Unions, Outsourcing and Work

But what is the role of a union in the 21st century workplace? 
Do employees need protection, and if so, what form should it take?
Why do they still speak about “labour” and “workers”, not “talent”?
Are the unions protecting member interests or their membership fee base? 

It comes to the fore, when the O word is mentioned by management. I’m referring to outsourcing, not Oprah.

In plain speak; outsourcing is about one company turning over their work to another company, for less hassles, and more profits. Less hassles: no staff, no unions, no technology upgrades. More profits: do what you do best and outsource the rest.

In recent months, two high profile companies pursued the outsourcing route and were thumped back to their HQ gates. Telkom wanted to restructure through their “capability management project”, outsource and move +/- 70% of their workforce off the payroll. That plan has an engaged tone until April 2009, spurred by opposition from government, Communication Workers’ Union (CWU) and the SA Communications Union (SACU). The loss making national carrier, South African Airways decided to outsource their call centre last year and was grounded on the runway – planned strike action by the South African Transport and Allied Workers Union (SATAWU) during the festive season would have erased millions off the bottom line. The strike was called off at the last minute, much to the relief of passengers and taxpayers. Outsourcing stays on the runway.

The unions need a crash course on competing in the global economy, business models and talent management. The reality is that SAA and Telkom are bloated, inefficient organisations, urgently in need of a radical make over. If these companies are stopped on the outsourcing track, it will lead to further losses down the line, massive retrenchments and taxpayer bail outs.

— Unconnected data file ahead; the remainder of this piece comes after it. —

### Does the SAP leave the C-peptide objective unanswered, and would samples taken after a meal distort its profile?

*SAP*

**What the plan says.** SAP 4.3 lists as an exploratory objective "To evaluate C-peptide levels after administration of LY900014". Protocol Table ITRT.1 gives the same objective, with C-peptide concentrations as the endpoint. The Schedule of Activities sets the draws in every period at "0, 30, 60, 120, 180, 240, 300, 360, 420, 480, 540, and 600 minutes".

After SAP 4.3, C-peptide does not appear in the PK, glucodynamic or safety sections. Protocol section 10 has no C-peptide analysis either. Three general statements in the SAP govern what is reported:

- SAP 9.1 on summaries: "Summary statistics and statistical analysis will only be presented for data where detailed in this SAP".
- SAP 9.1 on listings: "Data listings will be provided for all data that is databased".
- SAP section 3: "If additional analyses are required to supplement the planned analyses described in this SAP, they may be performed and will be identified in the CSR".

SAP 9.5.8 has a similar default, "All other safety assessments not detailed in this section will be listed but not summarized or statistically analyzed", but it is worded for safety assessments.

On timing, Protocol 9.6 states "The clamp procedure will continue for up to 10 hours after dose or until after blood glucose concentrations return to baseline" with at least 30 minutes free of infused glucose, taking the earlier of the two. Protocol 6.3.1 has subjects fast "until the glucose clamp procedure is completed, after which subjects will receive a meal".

The unions are fighting the wrong battle. Instead of fighting the O word, as an effective business strategy, they must bring their organisation and members up to speed in the new work economy. Don’t promise job security and lifelong employment. Rather, promise work opportunities for members that manage their careers, develop their skills and demonstrate high performance. Miners and call centre staff included. Identify opportunities, anywhere in the world for your “talent” membership. Negotiate fiercely with employers and outsourcing providers for premium pay, training and working conditions. Union members will be better off in the long run and non-members will be queuing up to join.

You know that are working in South Africa when..

1 When you don’t expect it* to work the first time (past failure is a guide to future failure)

2 It doesn’t work the first time (meeting expectations in (1)

3 Each year you pay more, for it not working. (something about the cost of fixing the past failures)

4 Everybody seems to be working, until you look closer at what they actually do (unless you can’t find them at work)

5 You watch others getting paid for not working and then getting paid more (those flawed performance appraisals)

6 Those that are working, want to work somewhere else (half of the workforce?)

7 You know somebody, who knows somebody, who knows somebody, that can give you work, if you know what I mean.

8   The best places to work, don’t always work out for the best.   

9 You are reading this on work time

10 Everything is urgent today, next week and 3 months from now.

* It = getting a telephone line, applying for a bond, reporting sewerage on the street,  bus schedules, buying car insurance, visiting the IEC website, returning a faulty product…

(HR Future, February 2009)

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